(ran LT NT CT, PT, CTI, CI, HT)
The blonde-haired, blue-eyed, 4-year-old girl climbed onto the lap of her frail, 95-year-old great-grandmother and offered a tentative hug.
Then the elderly woman with the ready smile summoned her limited strength, pushing her wheelchair across the living room of her tidy assisted-living apartment.
"All my visitors get a ride," the woman laughed. Young and old loved the trip.
This instant of intergenerational delight came during a family get-away that took us from the political swirl of the nation's capital to the pristine suburbs of the Twin Cities. One of the highlights was a first meeting between my daughter Neva and her great-grandmother on my wife's side, Myrtle Soderlind.
Neva had long anticipated coming face to face with this fascinating and authentic family matriarch, a proud woman born on an Idaho farm before the advent of electric lights and automobiles _ let alone computer games and VCRs.
Despite the wheelchair ride and pleasant exchange of words, Neva seemed distant and uneasy at times, nervously contemplating the cold steel wheelchair and arthritic hands of a very old person.
The encounter reminded me of the current state of affairs in the United States between the generations, which turns out to be an equally complex and delicate relationship infused with deep ties and smoldering tensions.
Over the last five years, folks in sophisticated political circles have buzzed about a looming conflict between the current generation of retirees and the twentysomething kids of Generation X. Sharp-edged buzzwords like "greedy geezers" and "generational warfare" define the discussion, revealing underlying anger that threatens to grow more hostile as 76 million baby boomers move toward retirement early in the next century.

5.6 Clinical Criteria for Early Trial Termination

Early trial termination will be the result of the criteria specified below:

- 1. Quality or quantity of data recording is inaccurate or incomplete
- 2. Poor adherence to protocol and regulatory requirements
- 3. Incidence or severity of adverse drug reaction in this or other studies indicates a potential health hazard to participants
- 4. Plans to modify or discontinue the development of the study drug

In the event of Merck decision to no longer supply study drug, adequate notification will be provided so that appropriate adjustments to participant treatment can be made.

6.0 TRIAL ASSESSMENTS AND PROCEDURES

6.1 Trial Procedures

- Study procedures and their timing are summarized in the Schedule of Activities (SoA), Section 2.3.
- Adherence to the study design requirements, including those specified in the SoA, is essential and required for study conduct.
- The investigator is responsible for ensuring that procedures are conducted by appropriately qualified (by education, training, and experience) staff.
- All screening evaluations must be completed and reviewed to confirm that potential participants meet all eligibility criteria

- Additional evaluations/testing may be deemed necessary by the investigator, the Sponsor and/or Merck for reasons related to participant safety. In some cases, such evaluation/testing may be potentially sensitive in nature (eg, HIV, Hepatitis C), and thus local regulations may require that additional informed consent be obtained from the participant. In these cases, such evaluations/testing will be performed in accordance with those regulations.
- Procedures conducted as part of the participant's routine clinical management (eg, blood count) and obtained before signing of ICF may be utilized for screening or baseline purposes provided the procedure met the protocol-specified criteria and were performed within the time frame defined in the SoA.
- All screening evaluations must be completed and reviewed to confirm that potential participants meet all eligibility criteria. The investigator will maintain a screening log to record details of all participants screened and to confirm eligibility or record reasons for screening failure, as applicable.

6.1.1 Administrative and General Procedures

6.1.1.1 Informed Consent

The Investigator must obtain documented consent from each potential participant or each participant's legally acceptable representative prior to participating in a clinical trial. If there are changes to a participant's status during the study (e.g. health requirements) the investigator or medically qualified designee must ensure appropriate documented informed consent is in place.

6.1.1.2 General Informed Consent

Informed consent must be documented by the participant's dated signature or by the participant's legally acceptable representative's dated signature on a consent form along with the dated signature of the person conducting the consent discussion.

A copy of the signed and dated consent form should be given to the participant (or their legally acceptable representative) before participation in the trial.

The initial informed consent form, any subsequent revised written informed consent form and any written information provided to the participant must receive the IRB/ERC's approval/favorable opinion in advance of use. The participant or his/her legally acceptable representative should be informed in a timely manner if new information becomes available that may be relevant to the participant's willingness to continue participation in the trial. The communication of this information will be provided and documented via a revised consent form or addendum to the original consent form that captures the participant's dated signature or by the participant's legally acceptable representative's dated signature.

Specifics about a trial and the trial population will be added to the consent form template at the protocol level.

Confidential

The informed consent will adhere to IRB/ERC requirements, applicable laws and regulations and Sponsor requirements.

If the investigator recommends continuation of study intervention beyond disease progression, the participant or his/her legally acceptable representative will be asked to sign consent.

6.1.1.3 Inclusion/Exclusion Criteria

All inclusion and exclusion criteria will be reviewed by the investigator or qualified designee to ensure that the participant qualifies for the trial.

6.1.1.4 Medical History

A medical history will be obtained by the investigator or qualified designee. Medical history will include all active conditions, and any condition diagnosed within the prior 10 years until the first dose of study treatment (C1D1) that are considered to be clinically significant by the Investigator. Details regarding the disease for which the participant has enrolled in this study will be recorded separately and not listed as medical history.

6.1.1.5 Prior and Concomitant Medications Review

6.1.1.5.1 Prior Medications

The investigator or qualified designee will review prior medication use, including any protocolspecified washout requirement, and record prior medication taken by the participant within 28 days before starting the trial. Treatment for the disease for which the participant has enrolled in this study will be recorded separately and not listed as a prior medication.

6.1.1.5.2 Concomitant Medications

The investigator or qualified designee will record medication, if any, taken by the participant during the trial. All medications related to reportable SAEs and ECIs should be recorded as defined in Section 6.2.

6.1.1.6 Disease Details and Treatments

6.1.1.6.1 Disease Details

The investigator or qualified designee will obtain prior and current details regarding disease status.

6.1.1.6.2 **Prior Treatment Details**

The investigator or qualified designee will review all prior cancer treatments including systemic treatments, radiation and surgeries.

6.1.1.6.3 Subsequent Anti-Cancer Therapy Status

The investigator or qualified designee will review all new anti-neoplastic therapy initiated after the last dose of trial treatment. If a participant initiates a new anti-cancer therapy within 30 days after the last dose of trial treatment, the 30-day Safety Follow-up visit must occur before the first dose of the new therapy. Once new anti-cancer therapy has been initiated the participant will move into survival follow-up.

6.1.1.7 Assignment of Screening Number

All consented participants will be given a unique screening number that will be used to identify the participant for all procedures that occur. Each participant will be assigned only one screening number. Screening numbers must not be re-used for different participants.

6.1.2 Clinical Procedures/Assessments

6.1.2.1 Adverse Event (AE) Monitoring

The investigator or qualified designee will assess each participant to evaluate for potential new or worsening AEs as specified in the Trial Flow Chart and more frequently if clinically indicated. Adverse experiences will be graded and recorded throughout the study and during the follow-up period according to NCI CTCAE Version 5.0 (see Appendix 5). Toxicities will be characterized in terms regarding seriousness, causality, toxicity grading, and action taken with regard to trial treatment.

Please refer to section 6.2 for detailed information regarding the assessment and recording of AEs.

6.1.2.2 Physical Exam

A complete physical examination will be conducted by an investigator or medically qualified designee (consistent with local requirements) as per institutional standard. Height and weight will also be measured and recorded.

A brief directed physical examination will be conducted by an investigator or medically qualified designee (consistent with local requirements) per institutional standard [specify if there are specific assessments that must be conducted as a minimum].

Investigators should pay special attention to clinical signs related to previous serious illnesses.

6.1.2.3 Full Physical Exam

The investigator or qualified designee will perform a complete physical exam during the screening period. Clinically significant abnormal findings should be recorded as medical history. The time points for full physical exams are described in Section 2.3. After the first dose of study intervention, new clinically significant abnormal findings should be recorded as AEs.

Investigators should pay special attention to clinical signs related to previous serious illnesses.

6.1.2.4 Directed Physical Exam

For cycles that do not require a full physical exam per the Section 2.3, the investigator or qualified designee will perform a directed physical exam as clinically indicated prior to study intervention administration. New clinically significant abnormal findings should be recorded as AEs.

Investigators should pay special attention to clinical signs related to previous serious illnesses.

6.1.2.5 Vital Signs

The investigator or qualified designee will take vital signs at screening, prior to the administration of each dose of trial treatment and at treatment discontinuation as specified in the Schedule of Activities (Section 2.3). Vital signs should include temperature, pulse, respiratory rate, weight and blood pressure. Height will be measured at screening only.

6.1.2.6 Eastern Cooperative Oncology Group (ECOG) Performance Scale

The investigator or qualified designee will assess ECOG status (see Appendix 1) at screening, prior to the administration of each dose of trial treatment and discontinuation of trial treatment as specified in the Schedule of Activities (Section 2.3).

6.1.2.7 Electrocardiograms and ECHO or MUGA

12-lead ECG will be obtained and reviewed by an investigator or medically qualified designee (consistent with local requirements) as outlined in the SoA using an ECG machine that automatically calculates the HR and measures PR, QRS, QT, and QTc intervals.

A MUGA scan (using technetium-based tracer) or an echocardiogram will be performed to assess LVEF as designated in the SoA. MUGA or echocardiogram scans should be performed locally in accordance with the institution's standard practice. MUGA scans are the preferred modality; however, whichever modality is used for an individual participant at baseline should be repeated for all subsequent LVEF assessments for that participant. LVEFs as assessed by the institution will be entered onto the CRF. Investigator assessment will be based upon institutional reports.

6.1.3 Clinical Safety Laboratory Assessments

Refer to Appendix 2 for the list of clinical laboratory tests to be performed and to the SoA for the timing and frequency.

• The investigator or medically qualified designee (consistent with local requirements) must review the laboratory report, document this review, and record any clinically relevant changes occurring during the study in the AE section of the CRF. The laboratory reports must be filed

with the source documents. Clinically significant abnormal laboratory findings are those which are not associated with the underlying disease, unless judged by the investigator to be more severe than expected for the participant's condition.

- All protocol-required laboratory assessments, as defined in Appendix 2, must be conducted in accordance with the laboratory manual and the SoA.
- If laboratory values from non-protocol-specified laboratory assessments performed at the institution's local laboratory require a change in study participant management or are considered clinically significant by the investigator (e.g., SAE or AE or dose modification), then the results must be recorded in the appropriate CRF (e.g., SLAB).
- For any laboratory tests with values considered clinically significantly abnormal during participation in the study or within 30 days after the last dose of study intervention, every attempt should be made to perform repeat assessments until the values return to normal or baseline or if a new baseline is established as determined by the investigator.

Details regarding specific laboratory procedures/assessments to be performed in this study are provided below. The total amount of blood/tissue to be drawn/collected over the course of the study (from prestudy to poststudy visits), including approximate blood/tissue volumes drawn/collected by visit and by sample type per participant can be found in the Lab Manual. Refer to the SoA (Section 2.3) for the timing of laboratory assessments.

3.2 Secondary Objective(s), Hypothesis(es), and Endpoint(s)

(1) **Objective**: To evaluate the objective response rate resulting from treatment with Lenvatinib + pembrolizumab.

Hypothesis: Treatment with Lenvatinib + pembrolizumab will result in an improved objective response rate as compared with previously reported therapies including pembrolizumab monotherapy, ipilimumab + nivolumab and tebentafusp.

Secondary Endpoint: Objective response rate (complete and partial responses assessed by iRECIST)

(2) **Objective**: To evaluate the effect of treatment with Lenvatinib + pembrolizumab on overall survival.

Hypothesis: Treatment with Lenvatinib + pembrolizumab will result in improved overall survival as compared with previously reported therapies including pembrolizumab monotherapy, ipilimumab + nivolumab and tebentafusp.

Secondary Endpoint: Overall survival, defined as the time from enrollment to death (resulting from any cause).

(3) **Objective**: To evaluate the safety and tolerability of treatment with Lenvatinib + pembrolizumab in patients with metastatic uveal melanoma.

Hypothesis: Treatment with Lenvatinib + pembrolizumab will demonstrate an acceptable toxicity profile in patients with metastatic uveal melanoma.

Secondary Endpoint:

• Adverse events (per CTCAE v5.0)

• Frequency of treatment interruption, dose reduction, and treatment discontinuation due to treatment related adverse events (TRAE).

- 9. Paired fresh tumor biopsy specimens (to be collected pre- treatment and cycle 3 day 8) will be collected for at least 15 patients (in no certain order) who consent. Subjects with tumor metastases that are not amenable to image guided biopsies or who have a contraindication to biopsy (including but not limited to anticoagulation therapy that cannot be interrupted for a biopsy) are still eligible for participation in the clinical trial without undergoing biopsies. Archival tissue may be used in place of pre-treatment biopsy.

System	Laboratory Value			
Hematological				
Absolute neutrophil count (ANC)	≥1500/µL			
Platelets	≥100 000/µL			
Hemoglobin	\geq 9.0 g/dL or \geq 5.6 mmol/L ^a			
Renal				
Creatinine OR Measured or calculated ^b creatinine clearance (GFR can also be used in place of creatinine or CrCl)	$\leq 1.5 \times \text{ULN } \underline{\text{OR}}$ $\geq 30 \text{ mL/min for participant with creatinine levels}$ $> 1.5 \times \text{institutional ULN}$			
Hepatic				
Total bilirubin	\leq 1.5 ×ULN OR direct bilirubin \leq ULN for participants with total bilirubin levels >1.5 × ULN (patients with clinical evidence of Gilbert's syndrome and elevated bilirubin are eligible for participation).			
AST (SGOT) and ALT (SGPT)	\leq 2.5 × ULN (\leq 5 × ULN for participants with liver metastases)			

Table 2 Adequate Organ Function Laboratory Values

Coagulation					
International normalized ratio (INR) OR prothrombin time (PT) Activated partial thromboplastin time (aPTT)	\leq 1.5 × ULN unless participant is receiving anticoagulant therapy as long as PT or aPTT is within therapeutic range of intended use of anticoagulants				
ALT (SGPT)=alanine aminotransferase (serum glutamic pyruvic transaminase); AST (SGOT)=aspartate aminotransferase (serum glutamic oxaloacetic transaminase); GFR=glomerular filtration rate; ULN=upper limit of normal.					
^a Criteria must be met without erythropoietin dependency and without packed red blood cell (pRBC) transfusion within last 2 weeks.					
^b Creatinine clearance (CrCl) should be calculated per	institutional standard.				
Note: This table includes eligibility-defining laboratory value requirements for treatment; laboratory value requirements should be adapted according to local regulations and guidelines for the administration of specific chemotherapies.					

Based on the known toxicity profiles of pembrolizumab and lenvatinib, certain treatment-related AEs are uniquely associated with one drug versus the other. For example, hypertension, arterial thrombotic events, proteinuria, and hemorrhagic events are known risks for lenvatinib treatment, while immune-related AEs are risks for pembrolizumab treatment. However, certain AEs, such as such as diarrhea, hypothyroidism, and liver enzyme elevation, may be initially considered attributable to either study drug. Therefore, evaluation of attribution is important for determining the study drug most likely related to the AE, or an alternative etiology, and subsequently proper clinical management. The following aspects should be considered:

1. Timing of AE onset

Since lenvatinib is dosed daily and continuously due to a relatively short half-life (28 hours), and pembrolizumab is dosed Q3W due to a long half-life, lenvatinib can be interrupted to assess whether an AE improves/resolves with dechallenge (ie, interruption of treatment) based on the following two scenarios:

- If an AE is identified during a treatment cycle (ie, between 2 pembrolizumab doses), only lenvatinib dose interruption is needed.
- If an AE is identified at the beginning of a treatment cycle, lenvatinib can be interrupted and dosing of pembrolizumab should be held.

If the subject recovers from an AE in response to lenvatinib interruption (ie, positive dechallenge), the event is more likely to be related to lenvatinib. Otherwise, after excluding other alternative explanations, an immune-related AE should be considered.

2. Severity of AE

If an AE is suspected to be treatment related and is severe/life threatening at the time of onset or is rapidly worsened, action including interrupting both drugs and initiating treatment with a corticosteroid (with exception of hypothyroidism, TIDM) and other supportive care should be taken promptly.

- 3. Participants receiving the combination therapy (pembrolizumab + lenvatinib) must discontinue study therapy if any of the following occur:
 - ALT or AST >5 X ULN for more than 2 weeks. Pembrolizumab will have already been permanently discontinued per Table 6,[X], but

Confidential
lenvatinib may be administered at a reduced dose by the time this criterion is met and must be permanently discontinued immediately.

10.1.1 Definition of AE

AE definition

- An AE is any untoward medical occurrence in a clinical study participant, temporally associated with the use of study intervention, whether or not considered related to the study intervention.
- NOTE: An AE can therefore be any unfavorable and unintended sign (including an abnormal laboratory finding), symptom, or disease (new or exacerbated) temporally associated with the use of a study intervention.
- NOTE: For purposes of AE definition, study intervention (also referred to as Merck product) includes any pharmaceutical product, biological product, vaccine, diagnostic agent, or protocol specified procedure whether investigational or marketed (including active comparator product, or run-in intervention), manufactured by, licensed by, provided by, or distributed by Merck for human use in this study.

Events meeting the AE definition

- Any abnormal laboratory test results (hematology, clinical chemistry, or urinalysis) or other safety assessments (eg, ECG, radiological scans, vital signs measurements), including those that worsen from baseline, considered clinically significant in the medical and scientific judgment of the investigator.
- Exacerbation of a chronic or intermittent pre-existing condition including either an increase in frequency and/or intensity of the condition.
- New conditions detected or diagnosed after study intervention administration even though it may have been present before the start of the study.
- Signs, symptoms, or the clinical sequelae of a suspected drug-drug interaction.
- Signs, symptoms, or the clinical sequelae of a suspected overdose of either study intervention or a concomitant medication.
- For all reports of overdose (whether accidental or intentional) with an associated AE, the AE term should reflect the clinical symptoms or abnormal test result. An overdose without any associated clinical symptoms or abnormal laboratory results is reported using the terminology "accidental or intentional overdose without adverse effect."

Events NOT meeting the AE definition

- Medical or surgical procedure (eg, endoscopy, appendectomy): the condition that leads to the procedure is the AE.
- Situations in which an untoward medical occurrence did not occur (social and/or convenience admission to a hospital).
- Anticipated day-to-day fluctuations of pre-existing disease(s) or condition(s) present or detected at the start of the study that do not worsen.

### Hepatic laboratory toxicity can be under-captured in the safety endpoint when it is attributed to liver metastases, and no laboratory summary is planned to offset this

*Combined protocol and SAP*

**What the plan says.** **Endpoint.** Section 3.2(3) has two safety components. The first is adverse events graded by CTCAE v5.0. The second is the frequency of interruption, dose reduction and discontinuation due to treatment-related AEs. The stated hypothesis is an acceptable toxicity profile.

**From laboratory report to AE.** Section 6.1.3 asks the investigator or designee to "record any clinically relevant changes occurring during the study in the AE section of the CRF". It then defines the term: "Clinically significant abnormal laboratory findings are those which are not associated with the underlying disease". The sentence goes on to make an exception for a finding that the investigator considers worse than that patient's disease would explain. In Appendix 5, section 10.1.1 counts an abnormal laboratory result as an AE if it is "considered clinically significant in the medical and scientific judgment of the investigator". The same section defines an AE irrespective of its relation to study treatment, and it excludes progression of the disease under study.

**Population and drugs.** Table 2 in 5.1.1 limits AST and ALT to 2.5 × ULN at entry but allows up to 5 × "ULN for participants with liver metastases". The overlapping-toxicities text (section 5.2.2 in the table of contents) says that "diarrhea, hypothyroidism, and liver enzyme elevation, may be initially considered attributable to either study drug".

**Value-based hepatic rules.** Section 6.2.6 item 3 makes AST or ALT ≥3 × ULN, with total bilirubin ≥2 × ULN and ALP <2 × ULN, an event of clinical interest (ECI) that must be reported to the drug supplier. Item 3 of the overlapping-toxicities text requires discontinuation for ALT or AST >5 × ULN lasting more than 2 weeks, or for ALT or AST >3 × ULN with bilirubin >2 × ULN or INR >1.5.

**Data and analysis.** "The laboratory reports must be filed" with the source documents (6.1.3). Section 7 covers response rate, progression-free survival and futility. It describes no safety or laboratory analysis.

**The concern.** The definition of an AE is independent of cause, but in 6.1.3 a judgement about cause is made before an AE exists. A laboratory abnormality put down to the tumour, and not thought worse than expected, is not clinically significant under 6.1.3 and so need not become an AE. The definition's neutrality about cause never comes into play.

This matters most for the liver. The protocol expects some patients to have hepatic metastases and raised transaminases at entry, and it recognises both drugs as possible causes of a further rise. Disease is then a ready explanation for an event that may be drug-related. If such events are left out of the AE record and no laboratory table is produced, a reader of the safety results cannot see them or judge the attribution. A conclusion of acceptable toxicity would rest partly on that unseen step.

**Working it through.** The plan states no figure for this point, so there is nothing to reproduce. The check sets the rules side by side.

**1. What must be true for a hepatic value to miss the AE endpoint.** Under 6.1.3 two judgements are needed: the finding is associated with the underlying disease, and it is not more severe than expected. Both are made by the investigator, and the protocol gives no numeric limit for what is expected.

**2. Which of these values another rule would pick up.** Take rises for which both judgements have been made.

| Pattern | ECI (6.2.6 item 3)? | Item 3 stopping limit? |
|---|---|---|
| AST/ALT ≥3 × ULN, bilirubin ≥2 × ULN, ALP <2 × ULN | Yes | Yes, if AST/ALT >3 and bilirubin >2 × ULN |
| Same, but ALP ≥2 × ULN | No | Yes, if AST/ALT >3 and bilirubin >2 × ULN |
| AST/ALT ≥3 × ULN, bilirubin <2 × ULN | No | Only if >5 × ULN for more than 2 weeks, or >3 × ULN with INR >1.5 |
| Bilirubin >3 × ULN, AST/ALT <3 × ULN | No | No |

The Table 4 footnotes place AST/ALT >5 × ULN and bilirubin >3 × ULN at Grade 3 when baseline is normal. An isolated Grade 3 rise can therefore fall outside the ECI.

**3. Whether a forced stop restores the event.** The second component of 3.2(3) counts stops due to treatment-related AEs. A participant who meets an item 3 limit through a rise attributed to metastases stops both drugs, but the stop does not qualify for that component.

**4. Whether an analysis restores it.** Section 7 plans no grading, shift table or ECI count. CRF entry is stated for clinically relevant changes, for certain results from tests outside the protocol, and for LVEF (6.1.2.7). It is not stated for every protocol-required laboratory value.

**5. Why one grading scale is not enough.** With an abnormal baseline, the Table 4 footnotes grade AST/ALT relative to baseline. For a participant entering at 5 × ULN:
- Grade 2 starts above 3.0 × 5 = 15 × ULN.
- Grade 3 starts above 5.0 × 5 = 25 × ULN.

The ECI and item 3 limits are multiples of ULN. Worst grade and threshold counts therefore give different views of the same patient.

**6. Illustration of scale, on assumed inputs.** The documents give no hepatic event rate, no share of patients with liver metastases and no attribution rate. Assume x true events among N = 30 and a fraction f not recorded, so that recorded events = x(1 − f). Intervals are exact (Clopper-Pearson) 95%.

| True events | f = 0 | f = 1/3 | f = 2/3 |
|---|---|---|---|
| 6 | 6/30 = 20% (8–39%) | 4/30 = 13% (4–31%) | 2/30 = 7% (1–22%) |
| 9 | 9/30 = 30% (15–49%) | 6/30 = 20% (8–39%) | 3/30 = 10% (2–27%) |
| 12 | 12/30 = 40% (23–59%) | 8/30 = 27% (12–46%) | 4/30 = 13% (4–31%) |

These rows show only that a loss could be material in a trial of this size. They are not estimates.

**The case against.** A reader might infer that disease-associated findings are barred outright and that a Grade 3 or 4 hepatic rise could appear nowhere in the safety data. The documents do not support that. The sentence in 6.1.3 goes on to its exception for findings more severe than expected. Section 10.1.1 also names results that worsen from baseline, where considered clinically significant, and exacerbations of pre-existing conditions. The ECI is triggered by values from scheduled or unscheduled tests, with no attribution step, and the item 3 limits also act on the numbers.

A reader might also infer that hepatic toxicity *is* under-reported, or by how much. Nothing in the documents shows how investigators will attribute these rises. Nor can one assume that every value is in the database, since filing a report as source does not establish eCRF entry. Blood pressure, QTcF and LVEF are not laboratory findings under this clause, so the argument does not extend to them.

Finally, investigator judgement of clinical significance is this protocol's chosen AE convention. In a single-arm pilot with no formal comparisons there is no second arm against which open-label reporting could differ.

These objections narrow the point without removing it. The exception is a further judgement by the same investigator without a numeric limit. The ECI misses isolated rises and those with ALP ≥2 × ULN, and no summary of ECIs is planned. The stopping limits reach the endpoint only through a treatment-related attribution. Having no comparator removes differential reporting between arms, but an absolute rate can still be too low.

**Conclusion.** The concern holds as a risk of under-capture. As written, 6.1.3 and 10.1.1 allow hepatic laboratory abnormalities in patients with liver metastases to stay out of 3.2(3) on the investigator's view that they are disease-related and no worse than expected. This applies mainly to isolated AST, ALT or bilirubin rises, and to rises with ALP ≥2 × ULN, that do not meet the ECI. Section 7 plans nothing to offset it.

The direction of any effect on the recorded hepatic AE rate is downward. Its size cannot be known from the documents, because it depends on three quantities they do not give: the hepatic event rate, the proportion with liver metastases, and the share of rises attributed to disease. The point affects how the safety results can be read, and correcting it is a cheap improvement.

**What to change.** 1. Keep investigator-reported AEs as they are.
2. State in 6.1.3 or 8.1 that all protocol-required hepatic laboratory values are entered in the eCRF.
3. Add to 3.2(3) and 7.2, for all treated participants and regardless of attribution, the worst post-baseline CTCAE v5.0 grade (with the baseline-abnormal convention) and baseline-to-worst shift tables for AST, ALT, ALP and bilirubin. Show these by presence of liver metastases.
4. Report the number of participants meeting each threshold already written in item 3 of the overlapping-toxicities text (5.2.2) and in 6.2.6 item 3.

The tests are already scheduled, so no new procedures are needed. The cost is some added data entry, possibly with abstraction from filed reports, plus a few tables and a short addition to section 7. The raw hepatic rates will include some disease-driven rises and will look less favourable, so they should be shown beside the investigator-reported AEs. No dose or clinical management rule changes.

The current battleground: government entitlements.
Senior citizen advocates point to Social Security and Medicare as remarkably successful social insurance programs that have lifted millions of older Americans from mere existences in poverty to meaningful lives of dignity.
The advocates insist that modest reforms may be needed to assure the long-term solvency of both Social Security and Medicare but vow to use their political muscle to stop any effort to dismantle the programs or turn them into welfare.
Policy analyst Mary Jane Yarrington of the National Committee to Preserve Social Security and Medicare warns against the misguided few "who would abolish Social Security for fear of an impending welfare state."
But some others claim that Social Security and Medicare rest on the brink of financial ruin and can be saved only with massive tax increases, painful benefit cuts, privatization, means testing or immediately raising the eligibility age to 70 or beyond.
"The boat is going down and there are too few life rafts," warns youth advocate Rob Nelson.
This rhetoric will almost certainly heat up as society grapples with difficult financial and health care issues facing an aging society. The demographic agequake promises to shake up the political landscape as we strive to provide for retirement and health care and reduce a budget-strangling deficit at the same time.
But as the generational warfare debate goes forward, I'll think of that first meeting between my 4-year-old and her great-grandmother:
On one side, a woman who worked a farm in the early 1900s and who marveled at her first sight of an airplane cutting through the Midwestern sky, who breathed a sigh of relief that her sons survived World War II and who marveled at technological changes she never dreamed possible. Now she bravely looks ahead to the reality of her own declining health, neither seeking a government handout nor special privileges as she plans to enter a nursing home.
On the other side, a bright girl who can already draw and print out pictures on a sophisticated computer and who looks forward to a world whose technological advances will be even more stunning than those of the past, a fun-loving kid untouched by modern cynicism, still too young to toss around political slogans as if they were indisputable facts. .